REVIEW: Daddy Longlegs

21 05 2017

Josh and Benny Safdie were not the first people to assume verité-style camerawork guaranteed emotional authenticity, nor will they be the last. But their Cassavetes clone “Daddy Longlegs” might just be the film that made me far too aware of how low-budget filmmakers can hollow out techniques just as easily as their studio counterparts.

The Safdie brothers obtain a remarkable quality of naturalism that pervades their shaky camera and grainy look … but in service of what? The filmmakers are so focused on the how that they lose sight of the what. “Daddy Longlegs” tells the story of a deadbeat dad that essentially amounts to little more than a cross between the first act of “Kramer vs. Kramer” (pre-Dustin Hoffman’s redemption) and “Blue Valentine.” He’s a mess to the point of being a danger for his two young children, but he does love them! That’s true in both the first frame and the last.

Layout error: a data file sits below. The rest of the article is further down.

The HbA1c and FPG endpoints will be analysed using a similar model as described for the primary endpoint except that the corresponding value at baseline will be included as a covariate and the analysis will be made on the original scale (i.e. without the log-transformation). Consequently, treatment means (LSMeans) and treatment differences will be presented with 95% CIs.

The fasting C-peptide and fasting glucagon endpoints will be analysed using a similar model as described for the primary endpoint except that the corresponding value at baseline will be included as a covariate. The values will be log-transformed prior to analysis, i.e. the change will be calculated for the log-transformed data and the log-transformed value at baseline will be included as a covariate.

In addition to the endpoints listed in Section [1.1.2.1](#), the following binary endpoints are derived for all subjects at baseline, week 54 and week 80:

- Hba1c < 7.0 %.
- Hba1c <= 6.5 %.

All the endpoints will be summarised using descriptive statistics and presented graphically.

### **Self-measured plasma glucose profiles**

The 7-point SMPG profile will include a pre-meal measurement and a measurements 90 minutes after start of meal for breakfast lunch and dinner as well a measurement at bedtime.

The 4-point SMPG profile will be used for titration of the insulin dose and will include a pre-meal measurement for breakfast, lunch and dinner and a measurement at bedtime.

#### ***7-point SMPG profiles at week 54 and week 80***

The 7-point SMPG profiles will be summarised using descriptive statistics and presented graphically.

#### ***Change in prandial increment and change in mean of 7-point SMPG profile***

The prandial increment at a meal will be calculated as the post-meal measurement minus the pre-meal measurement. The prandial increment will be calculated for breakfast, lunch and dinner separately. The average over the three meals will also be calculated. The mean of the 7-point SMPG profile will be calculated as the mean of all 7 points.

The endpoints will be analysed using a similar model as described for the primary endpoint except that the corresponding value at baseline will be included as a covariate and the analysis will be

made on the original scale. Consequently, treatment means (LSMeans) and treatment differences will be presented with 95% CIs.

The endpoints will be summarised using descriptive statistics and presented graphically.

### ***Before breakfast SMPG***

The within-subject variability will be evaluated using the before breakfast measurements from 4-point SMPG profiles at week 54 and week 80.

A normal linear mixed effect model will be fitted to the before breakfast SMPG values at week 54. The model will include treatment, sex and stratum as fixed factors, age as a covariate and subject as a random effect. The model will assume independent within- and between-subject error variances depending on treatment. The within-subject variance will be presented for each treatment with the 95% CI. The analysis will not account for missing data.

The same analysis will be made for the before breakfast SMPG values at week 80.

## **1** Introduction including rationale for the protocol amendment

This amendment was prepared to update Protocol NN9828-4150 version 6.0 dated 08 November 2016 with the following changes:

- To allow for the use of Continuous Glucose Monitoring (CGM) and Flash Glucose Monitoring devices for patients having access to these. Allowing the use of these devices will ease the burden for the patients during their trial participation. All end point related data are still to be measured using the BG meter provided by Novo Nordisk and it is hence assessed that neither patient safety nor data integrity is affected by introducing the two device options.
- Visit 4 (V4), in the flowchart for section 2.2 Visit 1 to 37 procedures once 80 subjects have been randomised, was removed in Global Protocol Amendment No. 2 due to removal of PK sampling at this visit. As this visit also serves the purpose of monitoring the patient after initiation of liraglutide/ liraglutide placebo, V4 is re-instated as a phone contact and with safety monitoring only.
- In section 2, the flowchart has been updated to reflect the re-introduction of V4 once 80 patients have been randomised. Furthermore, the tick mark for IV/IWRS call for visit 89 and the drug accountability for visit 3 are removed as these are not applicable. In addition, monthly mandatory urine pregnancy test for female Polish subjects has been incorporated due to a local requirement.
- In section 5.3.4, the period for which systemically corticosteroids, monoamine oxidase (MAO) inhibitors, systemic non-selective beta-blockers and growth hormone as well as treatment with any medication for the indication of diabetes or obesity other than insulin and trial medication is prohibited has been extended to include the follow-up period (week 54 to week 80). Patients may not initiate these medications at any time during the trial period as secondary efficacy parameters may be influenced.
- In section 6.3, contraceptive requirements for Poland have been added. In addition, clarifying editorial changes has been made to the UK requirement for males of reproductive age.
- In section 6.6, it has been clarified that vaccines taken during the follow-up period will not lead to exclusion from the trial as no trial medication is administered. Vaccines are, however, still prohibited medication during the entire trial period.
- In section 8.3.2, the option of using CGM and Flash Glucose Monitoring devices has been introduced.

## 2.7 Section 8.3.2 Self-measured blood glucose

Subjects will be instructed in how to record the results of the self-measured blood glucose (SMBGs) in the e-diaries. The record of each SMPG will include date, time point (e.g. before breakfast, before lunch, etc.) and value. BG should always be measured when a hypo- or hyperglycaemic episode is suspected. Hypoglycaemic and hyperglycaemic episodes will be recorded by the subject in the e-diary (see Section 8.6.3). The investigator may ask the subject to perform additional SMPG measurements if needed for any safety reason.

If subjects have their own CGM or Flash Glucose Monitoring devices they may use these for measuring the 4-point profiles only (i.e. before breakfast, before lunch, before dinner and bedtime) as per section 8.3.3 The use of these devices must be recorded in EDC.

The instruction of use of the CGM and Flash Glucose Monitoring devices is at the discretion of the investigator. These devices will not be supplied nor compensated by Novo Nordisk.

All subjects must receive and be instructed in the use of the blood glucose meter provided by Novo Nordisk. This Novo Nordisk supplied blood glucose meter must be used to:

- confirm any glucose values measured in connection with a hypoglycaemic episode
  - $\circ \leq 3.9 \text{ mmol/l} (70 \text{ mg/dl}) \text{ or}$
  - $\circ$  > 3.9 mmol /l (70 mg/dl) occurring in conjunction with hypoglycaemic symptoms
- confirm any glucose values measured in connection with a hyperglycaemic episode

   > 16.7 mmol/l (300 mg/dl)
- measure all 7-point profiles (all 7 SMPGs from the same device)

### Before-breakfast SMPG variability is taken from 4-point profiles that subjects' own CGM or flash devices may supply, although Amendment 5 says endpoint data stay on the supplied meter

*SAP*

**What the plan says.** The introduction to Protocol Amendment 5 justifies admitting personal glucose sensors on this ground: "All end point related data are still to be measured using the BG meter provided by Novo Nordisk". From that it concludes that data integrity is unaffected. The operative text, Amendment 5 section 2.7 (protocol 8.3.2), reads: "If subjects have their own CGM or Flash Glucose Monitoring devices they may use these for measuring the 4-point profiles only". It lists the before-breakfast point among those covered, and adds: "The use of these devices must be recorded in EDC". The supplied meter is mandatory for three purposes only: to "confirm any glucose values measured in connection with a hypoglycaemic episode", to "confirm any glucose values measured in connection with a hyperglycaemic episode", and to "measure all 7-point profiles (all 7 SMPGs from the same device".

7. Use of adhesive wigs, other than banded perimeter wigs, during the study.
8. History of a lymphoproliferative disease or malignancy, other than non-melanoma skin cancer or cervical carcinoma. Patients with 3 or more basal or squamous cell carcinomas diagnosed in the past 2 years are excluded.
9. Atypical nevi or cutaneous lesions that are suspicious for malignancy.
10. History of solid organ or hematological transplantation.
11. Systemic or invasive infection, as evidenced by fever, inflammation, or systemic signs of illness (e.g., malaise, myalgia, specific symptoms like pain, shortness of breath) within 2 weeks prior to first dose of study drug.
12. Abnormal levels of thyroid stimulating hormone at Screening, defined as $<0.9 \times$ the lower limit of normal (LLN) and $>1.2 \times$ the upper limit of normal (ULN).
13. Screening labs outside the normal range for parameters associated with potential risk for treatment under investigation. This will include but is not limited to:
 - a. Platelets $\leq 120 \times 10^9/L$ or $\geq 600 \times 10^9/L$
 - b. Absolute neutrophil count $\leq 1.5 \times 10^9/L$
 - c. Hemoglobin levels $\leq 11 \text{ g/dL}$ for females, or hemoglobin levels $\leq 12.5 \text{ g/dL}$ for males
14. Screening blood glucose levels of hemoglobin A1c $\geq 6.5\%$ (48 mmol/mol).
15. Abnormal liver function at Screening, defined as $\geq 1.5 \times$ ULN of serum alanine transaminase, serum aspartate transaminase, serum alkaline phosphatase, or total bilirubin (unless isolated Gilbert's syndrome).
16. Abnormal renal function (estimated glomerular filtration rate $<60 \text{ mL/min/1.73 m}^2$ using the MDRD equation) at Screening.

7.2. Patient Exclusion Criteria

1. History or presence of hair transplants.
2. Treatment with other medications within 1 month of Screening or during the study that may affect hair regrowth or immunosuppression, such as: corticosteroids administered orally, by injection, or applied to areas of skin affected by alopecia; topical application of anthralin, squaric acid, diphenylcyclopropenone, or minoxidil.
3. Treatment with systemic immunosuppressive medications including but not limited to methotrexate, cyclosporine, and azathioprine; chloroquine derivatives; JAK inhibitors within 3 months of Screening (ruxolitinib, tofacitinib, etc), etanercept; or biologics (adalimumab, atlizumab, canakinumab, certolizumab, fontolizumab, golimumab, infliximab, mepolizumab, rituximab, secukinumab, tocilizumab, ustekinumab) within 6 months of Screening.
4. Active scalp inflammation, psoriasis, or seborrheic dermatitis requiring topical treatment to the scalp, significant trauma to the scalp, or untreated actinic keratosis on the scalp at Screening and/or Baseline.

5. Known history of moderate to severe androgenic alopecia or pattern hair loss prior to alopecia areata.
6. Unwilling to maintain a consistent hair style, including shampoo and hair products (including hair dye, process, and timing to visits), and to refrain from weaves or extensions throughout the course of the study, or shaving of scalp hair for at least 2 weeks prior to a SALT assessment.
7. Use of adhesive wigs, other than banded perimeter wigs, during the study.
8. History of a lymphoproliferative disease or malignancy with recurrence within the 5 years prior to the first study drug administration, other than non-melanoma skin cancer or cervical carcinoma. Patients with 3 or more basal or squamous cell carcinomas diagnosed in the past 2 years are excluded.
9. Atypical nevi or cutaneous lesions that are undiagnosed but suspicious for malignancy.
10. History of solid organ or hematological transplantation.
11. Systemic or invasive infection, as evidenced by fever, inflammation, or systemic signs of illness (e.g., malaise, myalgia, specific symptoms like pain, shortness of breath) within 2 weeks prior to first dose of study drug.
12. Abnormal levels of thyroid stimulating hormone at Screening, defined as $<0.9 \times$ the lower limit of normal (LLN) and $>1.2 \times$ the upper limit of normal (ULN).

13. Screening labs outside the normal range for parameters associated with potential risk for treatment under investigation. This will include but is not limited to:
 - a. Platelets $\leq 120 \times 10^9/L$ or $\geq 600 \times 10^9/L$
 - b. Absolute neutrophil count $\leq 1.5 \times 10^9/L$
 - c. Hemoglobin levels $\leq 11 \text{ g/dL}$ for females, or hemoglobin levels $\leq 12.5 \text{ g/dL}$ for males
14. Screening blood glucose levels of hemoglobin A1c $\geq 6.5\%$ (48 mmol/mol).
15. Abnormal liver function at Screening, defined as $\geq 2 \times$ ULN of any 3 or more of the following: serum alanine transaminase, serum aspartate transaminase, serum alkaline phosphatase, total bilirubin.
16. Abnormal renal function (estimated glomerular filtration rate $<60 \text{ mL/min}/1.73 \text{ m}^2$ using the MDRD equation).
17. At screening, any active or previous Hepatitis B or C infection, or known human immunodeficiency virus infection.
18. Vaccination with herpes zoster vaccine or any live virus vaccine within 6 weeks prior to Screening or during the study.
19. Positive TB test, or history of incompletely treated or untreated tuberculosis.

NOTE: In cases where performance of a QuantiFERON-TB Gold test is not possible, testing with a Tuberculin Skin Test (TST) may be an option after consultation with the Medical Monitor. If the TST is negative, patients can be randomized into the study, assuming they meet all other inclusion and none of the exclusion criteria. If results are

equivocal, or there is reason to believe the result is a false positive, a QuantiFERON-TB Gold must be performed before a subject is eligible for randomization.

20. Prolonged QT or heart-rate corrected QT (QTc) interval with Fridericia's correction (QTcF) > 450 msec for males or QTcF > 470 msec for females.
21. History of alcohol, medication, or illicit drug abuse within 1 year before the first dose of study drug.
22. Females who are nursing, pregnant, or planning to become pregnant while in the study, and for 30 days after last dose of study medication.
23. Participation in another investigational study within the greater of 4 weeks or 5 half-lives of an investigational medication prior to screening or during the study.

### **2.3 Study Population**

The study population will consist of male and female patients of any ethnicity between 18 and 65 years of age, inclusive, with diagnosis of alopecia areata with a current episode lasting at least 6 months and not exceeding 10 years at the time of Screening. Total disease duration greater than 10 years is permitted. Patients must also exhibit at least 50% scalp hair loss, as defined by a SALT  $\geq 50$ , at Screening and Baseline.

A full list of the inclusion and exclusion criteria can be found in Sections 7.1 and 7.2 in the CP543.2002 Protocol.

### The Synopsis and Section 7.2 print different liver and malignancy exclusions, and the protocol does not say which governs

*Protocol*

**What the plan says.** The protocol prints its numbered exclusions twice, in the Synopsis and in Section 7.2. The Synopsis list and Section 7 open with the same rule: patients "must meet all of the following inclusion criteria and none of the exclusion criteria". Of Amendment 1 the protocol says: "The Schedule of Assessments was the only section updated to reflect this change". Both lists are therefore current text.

The film feels less like a character study and more of a chain of cringe-worthy events that further convince us of his complete lack of qualifications to be a parent. Narrative journeys are not a mandatory feature of cinema, and the stasis of a character often speaks just as loudly as a drastic evolution. But given the self-conscious naturalism the Safdies work so hard to obtain, it’s a shame that “Daddy Longlegs” amounts to little more than the latest variation on a familiar stock character. B-



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